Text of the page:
That’s right, Conner is nowhere to be seen in the current DC Universe, and his Superboy position has been usurped. We’ve been given hints toward his eventual return, but Conner’s reboots are getting harder and harder to engage with. So yeah, we’re breaking the rules here. It’s not necessarily a “bad reboot”, but more of an increasing difficulty to reboot a fan-favorite that earns Superboy a spot on the list. Hey, no one said being a comics fan was straightforward…


Danny Ketch, the 3rd Ghost Rider, should be rubbish. One of the more blatant attempts to grab some of that “Gen-X Grunge fan” money, Ketch is a reluctant hero, covered in spikes and chains and constantly brooding about the power he wields -- quintessential ‘90s comics. But, out of everyone given ‘90s makeovers, Ghost Rider is one that actually makes sense.

In 2008, Marvel updated the relationship between Ketch and the Spirit of Vengeance. Ketch was shown to be addicted to the sense of power that his possession gave him. A once reluctant vessel of the Spirit of Vengeance, now corrupted by it. By having Danny Ketch evolve into it, instead of having “HE LIKES THE EVIL” shoved down our throats, Marvel gave us a Ghost Rider with actual character progression, and a well earned moody streak.


Demogoblin follows in the footsteps of many evil goblins in the Marvel Universe, but there’s one key difference between them: he’s a demon. Demogoblin possesses enhanced physicality as well as the ability to lob hellfire around, but after a period possessing Hobgoblin he seemingly became obsessed with the whole goblin aesthetic. Showing a stunning lack of imagination, Demogoblin flies around on a magical glider out of hellfire and throws fire-shaped-like pumpkin bombs at people. Pretty much exactly like Hobgoblin.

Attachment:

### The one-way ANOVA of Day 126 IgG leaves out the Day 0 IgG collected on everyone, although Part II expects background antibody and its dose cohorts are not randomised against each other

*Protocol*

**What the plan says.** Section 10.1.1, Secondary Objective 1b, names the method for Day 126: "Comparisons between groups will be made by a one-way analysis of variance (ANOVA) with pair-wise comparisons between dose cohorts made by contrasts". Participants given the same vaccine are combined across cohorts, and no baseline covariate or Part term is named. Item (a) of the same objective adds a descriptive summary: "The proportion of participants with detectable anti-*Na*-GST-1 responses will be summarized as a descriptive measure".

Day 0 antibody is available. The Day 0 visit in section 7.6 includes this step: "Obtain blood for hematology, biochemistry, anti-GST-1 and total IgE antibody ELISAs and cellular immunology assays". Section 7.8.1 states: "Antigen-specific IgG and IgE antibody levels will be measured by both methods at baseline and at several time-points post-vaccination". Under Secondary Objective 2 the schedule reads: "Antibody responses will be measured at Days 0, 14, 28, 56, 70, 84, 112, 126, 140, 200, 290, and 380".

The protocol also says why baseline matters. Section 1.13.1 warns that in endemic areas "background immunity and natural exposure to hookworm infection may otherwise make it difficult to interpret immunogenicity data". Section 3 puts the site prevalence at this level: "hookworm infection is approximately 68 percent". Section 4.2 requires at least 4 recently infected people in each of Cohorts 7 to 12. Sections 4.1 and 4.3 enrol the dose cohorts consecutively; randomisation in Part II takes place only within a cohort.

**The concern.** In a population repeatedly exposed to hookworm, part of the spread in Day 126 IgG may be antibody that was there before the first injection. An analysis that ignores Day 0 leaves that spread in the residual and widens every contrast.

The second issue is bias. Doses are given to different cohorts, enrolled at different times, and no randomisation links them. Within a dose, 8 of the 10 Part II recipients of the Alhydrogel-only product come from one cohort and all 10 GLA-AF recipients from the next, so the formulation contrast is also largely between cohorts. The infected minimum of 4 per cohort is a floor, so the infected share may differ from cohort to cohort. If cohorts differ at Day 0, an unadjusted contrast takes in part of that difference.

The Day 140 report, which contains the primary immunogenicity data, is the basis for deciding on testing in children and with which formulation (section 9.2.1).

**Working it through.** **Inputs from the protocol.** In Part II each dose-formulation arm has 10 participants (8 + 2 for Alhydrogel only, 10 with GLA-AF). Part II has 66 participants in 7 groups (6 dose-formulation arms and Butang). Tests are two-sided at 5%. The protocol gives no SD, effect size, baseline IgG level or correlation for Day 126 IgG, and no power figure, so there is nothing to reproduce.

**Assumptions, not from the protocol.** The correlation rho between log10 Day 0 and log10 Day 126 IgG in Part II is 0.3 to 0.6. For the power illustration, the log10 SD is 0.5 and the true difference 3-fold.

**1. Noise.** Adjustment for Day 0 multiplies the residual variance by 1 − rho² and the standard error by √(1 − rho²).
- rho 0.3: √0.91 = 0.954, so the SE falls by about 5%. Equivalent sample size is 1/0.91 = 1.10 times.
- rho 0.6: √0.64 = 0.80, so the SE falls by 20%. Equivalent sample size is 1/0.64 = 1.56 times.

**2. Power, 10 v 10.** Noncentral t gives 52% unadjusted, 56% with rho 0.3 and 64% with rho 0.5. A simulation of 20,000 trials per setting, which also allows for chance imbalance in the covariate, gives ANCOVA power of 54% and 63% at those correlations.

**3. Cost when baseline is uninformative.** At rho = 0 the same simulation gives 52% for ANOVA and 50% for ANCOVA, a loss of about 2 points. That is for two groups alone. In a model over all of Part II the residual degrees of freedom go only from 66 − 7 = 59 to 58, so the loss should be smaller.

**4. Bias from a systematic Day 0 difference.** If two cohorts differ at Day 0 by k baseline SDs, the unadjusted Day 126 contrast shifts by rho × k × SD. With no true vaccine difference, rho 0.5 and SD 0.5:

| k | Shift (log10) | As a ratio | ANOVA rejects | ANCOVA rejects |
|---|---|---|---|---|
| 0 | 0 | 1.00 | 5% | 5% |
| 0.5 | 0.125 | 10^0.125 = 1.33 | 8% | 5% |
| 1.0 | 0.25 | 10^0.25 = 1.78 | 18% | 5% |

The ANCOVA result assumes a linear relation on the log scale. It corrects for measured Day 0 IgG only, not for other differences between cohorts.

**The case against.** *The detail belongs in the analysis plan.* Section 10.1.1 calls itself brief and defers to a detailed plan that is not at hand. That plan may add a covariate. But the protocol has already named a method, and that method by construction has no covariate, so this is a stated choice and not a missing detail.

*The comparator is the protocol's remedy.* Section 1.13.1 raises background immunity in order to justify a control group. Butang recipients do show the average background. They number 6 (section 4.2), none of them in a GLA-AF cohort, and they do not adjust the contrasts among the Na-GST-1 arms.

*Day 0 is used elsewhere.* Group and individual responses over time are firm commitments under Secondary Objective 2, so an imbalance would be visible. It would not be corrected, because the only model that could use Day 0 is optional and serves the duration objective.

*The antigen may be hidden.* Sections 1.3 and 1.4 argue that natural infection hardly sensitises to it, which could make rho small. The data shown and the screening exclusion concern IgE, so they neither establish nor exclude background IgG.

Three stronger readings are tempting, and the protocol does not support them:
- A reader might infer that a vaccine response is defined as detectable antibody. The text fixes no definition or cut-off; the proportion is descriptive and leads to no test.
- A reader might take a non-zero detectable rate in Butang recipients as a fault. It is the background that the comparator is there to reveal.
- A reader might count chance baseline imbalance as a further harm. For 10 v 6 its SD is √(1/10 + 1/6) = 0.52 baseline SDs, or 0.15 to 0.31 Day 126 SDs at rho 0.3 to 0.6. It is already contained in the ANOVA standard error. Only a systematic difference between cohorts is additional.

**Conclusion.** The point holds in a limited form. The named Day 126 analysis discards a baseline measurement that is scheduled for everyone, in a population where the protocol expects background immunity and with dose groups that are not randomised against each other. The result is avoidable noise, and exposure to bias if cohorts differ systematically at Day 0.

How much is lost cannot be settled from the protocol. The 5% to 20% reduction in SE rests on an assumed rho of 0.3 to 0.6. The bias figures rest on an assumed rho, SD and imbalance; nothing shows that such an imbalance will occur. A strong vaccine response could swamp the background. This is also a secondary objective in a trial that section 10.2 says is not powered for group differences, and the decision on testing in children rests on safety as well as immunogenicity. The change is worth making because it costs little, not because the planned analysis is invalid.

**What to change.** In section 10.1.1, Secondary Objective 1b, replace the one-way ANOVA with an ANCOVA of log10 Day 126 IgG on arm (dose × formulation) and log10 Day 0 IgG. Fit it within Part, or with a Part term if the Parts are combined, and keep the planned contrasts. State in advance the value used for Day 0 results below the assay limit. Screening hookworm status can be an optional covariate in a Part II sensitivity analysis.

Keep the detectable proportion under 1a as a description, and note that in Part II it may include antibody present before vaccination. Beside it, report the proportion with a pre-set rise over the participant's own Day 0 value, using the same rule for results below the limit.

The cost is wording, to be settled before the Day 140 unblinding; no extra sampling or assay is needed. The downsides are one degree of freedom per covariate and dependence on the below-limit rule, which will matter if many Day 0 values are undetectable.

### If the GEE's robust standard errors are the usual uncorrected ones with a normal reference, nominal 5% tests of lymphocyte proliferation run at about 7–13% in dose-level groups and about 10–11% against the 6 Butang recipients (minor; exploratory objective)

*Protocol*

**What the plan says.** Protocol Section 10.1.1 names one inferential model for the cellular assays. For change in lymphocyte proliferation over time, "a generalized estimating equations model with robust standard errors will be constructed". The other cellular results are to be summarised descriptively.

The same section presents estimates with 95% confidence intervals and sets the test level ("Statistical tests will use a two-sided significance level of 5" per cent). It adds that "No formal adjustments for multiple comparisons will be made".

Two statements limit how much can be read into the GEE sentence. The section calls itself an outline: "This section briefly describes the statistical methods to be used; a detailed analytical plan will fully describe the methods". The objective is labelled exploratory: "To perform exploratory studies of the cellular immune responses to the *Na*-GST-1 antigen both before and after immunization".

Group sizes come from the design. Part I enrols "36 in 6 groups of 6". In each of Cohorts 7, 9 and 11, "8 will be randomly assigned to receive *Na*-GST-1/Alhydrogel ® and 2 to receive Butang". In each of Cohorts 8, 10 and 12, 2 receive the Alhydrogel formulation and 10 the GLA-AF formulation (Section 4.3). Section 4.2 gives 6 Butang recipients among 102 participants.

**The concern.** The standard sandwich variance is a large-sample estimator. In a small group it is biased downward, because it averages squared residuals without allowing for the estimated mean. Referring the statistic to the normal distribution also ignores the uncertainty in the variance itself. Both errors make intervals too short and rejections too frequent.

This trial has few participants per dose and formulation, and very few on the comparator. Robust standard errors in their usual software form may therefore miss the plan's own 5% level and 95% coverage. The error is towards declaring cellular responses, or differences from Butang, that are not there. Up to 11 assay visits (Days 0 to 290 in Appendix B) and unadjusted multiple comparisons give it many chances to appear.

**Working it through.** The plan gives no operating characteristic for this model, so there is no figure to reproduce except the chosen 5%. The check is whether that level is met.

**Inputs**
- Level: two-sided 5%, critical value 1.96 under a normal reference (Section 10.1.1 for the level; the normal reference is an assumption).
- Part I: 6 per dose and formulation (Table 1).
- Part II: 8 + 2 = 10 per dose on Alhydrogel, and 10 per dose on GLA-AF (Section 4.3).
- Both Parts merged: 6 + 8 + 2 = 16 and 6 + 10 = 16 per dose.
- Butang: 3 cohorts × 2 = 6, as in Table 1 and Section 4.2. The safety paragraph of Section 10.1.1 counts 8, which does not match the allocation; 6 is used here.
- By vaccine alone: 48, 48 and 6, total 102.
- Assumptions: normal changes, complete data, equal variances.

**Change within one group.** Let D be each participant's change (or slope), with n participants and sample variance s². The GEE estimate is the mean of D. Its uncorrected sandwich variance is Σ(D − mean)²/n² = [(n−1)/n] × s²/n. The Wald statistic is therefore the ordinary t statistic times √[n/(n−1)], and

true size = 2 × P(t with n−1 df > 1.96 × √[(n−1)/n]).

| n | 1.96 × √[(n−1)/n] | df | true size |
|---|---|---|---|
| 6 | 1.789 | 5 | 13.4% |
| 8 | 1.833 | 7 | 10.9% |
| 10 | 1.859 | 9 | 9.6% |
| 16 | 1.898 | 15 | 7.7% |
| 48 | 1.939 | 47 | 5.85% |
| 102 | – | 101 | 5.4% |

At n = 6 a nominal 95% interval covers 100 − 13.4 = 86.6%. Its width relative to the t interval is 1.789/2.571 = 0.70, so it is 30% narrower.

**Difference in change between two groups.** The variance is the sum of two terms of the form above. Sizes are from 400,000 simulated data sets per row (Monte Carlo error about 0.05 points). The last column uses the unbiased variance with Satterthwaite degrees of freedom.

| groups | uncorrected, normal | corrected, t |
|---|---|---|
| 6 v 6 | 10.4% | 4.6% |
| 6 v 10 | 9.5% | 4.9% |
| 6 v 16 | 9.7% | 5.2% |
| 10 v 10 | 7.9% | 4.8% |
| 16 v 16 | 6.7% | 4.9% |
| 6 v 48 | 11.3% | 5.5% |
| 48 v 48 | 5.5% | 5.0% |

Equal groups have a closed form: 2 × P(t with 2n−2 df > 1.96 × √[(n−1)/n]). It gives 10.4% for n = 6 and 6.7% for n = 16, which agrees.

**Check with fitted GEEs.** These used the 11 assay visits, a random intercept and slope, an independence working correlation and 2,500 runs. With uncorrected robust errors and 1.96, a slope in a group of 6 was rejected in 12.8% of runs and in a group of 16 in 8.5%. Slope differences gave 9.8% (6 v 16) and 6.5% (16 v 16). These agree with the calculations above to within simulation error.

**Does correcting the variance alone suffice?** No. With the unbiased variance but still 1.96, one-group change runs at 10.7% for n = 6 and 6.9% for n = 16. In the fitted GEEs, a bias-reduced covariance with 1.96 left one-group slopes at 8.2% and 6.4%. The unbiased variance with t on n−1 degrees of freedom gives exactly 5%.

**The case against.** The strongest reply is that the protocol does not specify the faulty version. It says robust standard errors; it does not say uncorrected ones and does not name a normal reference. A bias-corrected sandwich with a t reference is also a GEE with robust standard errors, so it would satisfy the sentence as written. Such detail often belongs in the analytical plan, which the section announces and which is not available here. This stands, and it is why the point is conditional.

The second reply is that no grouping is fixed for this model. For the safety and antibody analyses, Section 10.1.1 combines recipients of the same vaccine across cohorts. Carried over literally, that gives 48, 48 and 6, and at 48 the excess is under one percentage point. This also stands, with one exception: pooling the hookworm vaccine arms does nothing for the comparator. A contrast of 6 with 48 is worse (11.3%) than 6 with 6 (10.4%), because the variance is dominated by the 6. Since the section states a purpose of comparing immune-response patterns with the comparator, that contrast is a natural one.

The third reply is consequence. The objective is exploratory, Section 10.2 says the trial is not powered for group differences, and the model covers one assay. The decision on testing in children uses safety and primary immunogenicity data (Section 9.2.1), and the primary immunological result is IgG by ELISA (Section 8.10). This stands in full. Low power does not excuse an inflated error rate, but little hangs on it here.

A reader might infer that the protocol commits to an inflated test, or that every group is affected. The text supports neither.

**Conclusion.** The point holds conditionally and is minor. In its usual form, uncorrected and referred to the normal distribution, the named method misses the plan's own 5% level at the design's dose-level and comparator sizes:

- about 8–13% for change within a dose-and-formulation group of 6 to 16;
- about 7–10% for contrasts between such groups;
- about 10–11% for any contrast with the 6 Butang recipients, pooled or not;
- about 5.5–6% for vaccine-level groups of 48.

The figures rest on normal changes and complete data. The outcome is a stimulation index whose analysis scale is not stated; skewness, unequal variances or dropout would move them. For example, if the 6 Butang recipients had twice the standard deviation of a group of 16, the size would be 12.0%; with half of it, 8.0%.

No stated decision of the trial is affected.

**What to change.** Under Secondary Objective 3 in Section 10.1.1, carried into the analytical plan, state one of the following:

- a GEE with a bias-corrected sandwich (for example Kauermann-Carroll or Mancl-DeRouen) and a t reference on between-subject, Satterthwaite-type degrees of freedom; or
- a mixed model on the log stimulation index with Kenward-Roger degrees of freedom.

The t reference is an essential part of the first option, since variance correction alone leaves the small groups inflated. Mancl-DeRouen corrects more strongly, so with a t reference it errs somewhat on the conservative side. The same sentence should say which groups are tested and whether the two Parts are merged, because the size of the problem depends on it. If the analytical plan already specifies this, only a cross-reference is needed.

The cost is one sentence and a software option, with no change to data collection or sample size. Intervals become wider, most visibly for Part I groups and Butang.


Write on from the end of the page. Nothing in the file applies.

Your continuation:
Why in the name of Jack Kirby would Marvel waste a good demon on another Goblin?! It made sense for Hobgoblin to ride around on a glider throwing bombs, because he had no other means of being evil. But Demogoblin does! Factor in that Demogoblin made his debut in "Maximum Carnage", an awful, overlong Spider-Man event, and he’s really not got much going for him.


Cable was pure ‘90s through and through. He carried a massive gun, possessed a cybernetic arm and was laden with so many pouches even a pack mule would wince. Cable was long held as an example of ‘90s excess, with his solo series plugging away uneventfully, but 2007’s "Messiah CompleX" proved to be Cable’s savior. By the climax of that huge X-Men event, Cable was repositioned as the lone protector of mutantkind’s last hope for survival, the baby Hope Summers.

The gruff, stoic soldier was now forced into a paternal role, giving him sorely needed depth, while still carrying a massive gun. With Cable set to make his live-action debut in Deadpool 2, moviegoers will finally see what the fuss is about, and spotting that stuffed bear tucked away in his belt in the promo image has Cable’s fans itching with anticipation.